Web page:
School of Languages and Linguistics - Research Publications

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    Translators as breakers of norms?
    Pym, A ; Delisle, J ; Woodsworth, J (John Benjamins, 1995)
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    Translation Error Analysis and the Interface with Language Teaching
    Pym, A ; Dollerup, C ; Loddegaard, A (John Benjamins, 1992)
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    In Search of a New Rationale for the Prose Translation Class at University Level
    Pym, A (Brussels Translation School, 1992)
    In view of labour-market demands, greater flexibility is required of translators. This includes active translational competence in their foreign language(s), especially in domains where oral communication is more important than written communication. The present study investigates how to give a new rationale to prose translation classes, in the wake of a long-standing tradition whereby prose translation was given an ancillary status as a didactic means in foreign-language teaching. The increasing presence of foreign exchange students in translation classes creates an excellent opportunity to increase the importance of A-B directionality. The prose class (thème, traducción inversa, Hinübersetzung) is ostensibly involved with teaching translation from the students’ mother language to the students’ second language (A-B). However, it has traditionally been little more than a rather laborious way of checking on B language acquisition, surviving as a relic from the days when translation was itself taught as little more than a mode of language learning. This traditional background creates serious problems when, as in Spain, prose classes exist in specialist translation institutes at university level. Although the old model would appear to be no longer valid (since translation students are now supposed to learn translation, not just languages), little thought has been given to the development of a new rationale. Indeed, most contemporary theories talk about translation as if directionality were not important; even theoretically developed syllabus projects like that of Amman & Vermeer (1990) give scant attention to directionality, preferring instead to consider “the translational problems of language pairs” where exercises are presumably to be carried out indifferently both to and from the mother language. This indifference on the level of theory might itself indicate the demise of the traditional rationale. But it leaves three very basic questions unresolved: [74] 1. Should one conclude that the prose class within the university translation institute has permanently lost its traditional specificity? 2. What relation might such classes have to the professional practice of trained translators? 3. Is there any correlation or contradiction between these two aspects? If a new rationale is possible, it will depend on coherent answers to all three questions.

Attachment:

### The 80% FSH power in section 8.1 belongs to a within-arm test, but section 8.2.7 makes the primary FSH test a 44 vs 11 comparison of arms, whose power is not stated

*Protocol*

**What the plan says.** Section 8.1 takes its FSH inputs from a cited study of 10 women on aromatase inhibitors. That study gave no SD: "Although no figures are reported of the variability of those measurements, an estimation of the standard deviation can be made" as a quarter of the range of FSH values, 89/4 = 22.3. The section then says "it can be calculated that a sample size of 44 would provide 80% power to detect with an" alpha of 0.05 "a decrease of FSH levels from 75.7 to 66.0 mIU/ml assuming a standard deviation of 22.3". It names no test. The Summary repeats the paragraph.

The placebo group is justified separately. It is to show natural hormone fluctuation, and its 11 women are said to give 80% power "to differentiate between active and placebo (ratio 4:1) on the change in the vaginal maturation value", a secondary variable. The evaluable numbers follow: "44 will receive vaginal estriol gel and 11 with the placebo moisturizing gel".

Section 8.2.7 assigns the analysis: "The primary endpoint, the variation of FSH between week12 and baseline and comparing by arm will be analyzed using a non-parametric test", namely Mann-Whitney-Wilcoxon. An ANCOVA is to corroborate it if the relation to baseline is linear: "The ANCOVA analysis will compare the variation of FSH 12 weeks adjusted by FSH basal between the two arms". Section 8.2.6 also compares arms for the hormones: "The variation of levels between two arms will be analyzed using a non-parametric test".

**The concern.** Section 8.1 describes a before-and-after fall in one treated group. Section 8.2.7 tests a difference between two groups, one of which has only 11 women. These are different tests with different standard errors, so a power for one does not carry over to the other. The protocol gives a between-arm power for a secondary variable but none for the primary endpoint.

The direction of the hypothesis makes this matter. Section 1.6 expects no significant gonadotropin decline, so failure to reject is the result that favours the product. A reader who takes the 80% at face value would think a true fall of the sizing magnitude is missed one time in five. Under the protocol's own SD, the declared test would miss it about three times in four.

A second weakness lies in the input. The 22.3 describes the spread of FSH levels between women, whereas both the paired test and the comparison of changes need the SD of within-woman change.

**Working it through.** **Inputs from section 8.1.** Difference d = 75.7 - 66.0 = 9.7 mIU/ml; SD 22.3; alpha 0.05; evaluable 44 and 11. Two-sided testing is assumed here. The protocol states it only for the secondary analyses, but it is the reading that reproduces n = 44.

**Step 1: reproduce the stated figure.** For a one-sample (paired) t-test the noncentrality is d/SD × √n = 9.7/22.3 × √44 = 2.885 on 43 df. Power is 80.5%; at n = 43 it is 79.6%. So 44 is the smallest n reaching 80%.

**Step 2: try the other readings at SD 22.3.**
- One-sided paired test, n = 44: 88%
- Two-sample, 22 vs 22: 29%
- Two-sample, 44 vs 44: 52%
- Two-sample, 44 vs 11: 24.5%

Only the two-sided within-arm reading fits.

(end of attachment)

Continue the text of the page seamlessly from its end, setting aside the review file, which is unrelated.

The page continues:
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    Histoires vraies
    Pym, A ; Grivel, C (Noesis Foundation, 1988)
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    Qüestionement de la traducció del mite
    Pym, A ; Pym, A (Noesis Foundation, 1990)
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    HOW MUCH OF AUSTRALIA FITS INTO SPAIN
    PYM, A (MEANJIN, 1989-06-01)
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    The Vihuela Book ‘El Parnaso’ by Esteban Daza
    Griffiths, J (University of Western Australia, 1976)
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    Shortcomings in the historiography of translation
    PYM, A (John Benjamins Publishing, 1992)
    A l'heure où les relations internationales subissent de profonds changements, l'historiographie de la traduction réveille un nouvel intérêt. Or, les méthodes qu'elle utilise sont-elles à la hauteur des circonstances? Nous voudrions, dans cet article, formuler une hypothèse sur l'effet historique des traductions, non pas pour la justifier empiriquement mais afin de voir comment certaines approches contemporaines pourraient la vérifier. Nous constatons que, du point de vue de notre hypothèse, ces approches comportent sept inconvénients méthodologiques: a) l'accumulation archéologique de données qui ne répondent à aucune problématique explicite, b) la dépendance générale du matériau anecdotique, c) la périodisation indiscriminée, d) les traductions vues comme expressions plutôt que comme facteurs de changements historiques, e) le privilège axiomatique accordé aux cultures cibles, f) des hypothèses infalsifiables, g) peu d'espace systémique pour l'interculturalité du traducteur.